Parker, R.1; Goodson, R2; Henry, Dr Chris3
1CEA-Agriculture, University of Arkansas Division of Agriculture Cooperative Extension Service, Marion, AR, 72364
2CEA-Agriculture, University of Arkansas Division of Agriculture Cooperative Extension Service, Helena, AR, 72342
3Irrigation Specialist, University of Arkansas Division of Agriculture Cooperative Extension Service, Stuttgart, AR, 72160


Irrigation efficiency is a focus in Arkansas. Tools are being added annually. All irrigation scheduling tools have been proven by research.  For this demonstration soil moisture sensors were chosen to meet this need. 

The initial demonstration completed under this program was done using corn.  The objective of this program was to increase irrigation efficiency, by making more informed decisions and using irrigation only when is needed by the crop. Water use measurements were used to determine both water and cost savings using moisture sensors. 

The Corn Irrigation timing and termination demonstration was conducted utilizing Watermark Soil Moisture Sensors placed at depths of 6 in, 12 in, 18 in. and 30 in. The Moisture data was collected via an Agsense telemetry unit.

The data was interpreted to soil moisture balance using the Soil Moisture Sensor Calculator.   The app allows quick assessment of the soil moisture, and with daily sensor readings gives an indication of daily water usage.  From this data, decisions about irrigation timing can be made.  Using this data and a rain forecast, it is possible to delay irrigation events and therefore save dollars.  Also, without the chance of rainfall, irrigation was used to replenish soil moisture.  Decisions to start irrigation was based on a 70 centibar reading from the sensors in the rooting zone.  With this reading, silt loam soil should still have small amounts of moisture available to the plant and not cause stress.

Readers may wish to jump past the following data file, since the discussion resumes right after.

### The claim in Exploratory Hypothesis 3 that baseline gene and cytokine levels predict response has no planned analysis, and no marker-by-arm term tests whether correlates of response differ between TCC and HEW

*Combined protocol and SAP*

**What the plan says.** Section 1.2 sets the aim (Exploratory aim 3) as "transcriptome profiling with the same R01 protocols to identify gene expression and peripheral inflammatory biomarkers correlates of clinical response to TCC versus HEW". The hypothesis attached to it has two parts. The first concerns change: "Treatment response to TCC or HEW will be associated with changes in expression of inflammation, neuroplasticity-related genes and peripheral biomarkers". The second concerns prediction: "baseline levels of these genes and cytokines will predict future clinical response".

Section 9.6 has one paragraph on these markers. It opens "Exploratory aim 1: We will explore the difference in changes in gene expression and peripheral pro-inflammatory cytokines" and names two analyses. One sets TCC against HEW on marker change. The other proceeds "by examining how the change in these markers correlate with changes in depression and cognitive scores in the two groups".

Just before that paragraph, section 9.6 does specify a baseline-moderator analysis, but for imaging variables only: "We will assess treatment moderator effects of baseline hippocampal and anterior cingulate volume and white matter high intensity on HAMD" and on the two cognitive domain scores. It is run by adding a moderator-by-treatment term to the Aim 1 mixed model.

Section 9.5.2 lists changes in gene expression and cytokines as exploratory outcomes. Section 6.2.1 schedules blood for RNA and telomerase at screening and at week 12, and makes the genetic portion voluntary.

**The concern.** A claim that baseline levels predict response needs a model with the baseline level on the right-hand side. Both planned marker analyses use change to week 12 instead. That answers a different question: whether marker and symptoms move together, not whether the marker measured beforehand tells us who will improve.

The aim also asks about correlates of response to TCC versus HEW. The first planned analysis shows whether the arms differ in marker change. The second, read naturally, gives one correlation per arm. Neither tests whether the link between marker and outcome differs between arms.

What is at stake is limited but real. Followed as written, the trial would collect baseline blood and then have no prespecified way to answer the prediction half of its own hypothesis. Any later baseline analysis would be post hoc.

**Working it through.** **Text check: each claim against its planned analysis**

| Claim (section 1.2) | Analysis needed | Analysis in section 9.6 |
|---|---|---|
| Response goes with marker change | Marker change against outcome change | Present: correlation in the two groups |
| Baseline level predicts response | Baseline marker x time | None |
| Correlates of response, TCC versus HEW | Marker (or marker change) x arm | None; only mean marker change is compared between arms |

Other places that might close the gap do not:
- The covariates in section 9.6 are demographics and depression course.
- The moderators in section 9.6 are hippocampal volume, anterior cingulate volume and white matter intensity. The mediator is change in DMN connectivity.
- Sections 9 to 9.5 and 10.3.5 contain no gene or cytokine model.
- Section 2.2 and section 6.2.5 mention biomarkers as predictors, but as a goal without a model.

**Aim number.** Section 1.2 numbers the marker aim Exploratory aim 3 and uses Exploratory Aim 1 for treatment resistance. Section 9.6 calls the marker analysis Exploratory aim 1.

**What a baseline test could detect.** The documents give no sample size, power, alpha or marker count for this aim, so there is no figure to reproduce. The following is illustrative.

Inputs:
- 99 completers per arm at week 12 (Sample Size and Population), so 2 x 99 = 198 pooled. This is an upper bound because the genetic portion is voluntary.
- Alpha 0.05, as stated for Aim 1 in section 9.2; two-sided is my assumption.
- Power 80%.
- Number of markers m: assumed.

Irrigation termination was scheduled through the use previously mentioned technology as well as the University of Arkansas “Factsheet for irrigation termination”.  By targeting a full soil profile at maturity R5 growth stage, there was sufficient moisture to complete the crop.

By managing the irrigations against the season rainfall, irrigation events were limited to two times with 2” at each application.   This is compared to an average year where there would be 5 irrigation events applying 3” each time. This translates into a $22.55/ac savings based on a cost of $2.05 an acre inch or water.  With a field size of 66 acres, 19.7 million gallons of water was conserved during the growing season. 

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